Estates and trusts with charitable beneficiaries often seek to employ the Code Section 642(c) charitable set aside deduction for income earned by the estate and trust that will eventually (but not in the current tax year) be distributed to the charity. This deduction is needed when the income cannot be currently distributed, since in that case neither a distribution deduction nor a charitable deduction would otherwise be available. Oftentimes, income cannot be currently distributed because it is too early in the administrative process to distribute to the beneficiary, especially when the beneficiary is a residuary beneficiary.
Code Section 642(c) will allow a deduction to the estate or trust in the year income is earned if the income is permanently set aside for a charitable purpose. However, Treas. Reg. §1.642(c)-2(d) provides that no amount will be considered permanently set aside “unless under the terms of the governing instrument and the circumstances of the particular case, the possibility that the amount set aside...will not be devoted to such purpose or use is so remote as to be negligible.”
In a recent Tax Court case, there was a charitable residuary beneficiary, and there was income earned in a year that was not paid out to the charity in that year. Subsequent to the earning of the income, the estate was engaged in litigation with another beneficiary. The charity did not receive all of the previously earned income due to expenses of the litigation.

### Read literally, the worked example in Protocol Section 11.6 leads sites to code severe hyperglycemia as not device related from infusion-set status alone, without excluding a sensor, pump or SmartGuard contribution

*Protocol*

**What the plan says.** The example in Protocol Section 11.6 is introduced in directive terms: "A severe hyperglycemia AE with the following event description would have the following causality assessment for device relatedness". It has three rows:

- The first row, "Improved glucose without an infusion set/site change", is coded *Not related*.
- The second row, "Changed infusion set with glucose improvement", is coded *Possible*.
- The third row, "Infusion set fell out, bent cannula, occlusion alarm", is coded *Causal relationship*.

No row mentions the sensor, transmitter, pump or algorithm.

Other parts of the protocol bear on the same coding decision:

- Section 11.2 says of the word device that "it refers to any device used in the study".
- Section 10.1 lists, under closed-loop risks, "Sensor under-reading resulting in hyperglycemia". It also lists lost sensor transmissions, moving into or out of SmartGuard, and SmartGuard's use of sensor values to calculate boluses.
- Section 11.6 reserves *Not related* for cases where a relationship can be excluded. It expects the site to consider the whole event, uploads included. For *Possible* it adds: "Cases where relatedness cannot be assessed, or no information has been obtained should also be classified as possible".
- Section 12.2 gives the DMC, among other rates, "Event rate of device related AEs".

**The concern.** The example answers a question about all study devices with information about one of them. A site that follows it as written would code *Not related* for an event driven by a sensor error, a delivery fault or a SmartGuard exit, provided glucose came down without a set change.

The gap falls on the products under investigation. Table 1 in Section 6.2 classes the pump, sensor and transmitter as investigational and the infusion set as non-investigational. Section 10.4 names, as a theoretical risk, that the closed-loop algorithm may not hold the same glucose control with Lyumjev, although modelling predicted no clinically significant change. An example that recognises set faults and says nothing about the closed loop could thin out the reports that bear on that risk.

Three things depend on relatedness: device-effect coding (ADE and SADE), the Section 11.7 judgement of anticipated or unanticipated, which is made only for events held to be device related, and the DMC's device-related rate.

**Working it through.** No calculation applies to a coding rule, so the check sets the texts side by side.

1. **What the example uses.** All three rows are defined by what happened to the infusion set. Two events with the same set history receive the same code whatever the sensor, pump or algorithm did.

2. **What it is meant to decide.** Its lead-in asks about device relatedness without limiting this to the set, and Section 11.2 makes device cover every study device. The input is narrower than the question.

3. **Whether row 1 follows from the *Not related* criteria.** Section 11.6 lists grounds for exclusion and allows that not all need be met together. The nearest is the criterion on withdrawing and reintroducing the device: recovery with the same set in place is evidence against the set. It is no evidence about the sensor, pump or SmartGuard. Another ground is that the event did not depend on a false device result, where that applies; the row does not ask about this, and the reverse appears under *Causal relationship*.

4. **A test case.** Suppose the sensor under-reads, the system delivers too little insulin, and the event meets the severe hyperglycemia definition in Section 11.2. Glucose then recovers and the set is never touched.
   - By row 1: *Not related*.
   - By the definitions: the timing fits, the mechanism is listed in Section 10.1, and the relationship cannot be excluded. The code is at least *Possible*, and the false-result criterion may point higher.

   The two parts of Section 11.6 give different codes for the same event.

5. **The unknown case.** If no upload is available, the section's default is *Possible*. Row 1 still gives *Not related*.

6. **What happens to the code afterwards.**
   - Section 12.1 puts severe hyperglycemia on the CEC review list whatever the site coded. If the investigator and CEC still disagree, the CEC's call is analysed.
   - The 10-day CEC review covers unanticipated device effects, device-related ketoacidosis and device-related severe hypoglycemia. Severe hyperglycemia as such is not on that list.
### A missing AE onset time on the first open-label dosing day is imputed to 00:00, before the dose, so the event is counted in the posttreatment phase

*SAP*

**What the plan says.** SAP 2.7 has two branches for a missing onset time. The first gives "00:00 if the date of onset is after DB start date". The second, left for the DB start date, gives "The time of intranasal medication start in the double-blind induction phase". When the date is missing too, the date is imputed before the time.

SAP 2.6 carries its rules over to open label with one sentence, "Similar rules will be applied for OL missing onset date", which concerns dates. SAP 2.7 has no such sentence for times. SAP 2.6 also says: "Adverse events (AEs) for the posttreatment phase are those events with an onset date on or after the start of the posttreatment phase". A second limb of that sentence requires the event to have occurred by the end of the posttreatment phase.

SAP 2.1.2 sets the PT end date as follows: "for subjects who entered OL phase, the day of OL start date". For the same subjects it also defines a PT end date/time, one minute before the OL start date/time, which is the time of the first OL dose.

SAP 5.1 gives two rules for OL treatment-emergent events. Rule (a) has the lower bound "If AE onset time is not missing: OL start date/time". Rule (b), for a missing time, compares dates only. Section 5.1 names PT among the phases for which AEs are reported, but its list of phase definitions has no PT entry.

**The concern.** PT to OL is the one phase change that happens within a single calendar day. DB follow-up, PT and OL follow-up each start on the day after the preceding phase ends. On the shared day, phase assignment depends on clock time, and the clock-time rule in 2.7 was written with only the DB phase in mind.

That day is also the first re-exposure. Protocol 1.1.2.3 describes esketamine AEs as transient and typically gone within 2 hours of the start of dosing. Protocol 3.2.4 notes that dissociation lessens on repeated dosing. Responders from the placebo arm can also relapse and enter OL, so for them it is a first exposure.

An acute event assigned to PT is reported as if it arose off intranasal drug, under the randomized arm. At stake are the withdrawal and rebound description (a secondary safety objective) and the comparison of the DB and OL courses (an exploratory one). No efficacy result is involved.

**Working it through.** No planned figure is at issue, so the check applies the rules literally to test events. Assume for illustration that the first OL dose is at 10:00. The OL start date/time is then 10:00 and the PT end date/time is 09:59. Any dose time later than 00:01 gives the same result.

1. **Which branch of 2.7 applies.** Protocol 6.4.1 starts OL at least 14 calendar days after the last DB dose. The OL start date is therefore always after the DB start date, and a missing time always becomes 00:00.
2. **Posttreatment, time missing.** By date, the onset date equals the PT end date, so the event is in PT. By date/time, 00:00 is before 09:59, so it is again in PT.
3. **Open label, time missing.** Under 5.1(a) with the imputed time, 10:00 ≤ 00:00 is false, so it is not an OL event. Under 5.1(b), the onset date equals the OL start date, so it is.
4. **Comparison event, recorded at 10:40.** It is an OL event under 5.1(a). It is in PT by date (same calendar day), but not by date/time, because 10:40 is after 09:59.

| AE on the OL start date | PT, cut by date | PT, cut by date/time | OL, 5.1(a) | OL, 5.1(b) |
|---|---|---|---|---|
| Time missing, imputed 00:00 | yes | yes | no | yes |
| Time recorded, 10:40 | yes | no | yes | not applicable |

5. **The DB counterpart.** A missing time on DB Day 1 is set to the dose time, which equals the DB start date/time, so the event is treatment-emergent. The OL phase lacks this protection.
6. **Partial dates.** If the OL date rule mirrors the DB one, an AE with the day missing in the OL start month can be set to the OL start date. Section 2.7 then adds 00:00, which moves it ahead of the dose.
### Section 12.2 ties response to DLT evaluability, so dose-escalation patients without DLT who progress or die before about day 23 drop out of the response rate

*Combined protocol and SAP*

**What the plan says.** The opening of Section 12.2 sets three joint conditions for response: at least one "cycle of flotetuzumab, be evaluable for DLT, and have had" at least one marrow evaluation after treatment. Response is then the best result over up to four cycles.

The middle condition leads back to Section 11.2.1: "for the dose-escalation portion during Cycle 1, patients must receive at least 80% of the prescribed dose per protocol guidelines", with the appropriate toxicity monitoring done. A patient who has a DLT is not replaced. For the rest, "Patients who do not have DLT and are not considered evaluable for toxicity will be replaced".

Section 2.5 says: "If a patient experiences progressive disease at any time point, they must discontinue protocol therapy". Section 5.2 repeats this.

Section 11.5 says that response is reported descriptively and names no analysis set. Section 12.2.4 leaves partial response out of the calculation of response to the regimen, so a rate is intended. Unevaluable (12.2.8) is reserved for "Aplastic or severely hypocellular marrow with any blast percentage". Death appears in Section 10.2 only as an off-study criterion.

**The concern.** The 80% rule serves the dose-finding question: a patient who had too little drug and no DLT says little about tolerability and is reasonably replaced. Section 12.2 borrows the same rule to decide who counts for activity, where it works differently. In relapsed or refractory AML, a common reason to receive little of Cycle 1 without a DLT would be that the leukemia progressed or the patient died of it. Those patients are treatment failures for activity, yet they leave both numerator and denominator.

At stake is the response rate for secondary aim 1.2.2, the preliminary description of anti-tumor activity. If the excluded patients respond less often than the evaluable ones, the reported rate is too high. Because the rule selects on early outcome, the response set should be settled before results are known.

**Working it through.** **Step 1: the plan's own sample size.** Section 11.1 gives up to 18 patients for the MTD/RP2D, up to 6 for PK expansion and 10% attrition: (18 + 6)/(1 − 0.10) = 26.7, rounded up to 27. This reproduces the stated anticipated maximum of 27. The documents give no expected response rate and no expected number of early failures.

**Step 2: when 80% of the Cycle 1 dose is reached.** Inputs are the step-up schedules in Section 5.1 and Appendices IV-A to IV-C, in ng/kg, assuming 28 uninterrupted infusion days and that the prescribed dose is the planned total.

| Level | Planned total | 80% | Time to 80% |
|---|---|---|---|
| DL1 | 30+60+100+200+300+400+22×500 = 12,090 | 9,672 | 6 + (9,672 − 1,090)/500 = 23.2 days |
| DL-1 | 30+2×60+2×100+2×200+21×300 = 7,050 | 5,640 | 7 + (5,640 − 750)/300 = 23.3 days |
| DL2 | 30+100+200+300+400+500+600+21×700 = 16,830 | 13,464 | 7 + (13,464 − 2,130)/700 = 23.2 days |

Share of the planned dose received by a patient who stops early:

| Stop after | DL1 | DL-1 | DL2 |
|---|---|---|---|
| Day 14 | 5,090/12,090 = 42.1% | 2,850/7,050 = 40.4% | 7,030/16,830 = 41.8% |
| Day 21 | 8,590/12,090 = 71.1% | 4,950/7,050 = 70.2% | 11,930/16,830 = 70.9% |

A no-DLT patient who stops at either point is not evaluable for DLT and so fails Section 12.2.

The IRS asserted, and the Tax Court agreed, that the charging of the set-aside amounts with litigation expenses was not “so remote as to be negligible,” and thus disallowed the charitable set-aside deduction. The Court borrowed from case law in other contexts to equate “so remote as to be negligible” as meaning “a chance which persons generally would disregard as so highly improbable that it might be ignored with reasonable safety in undertaking a serious business transaction” or ““a chance which every dictate of reason would justify an intelligent person in disregarding as so highly improbable and remote as to be lacking in reason and substance.”
Under the facts of the case, the Tax Court found clear indications that at the time of the set-aside, there was a reasonable likelihood of litigation and that the costs of such litigation could impact the funds ultimately passing to the charitable residuary beneficiary. Thus, no set-aside deduction was allowed
It is important to note that the estate did not lose the set-aside deduction only on the set-aside funds actually expended on the litigation, but on the entire set-aside amount even though a large portion of the set-aside was not applied to the litigation expenses. It is not a question of the actual amount of funds applied out of the set-aside that is relevant – what is relevant is how much of the set-aside is at risk of being lost such that the risk of loss is not “so remote as to be negligible.”
It would have been helpful for the court to have specifically ruled that the entire amount was at risk to litigation expenses and the remaining administrative expenses (i.e., that the risk to the whole income amount was more than negligible. By not doing so and disallowing the entire set-aside deduction, it is unclear if the case can be stretched to support an interpretation that the entire set-aside can be lost even if only a PORTION of the income that was set-aside was at risk which risk was more than so remote as to be negligible.
Estate of Eileen S. Belmont, et al.v. Commissioner, 144 T.C. No. 6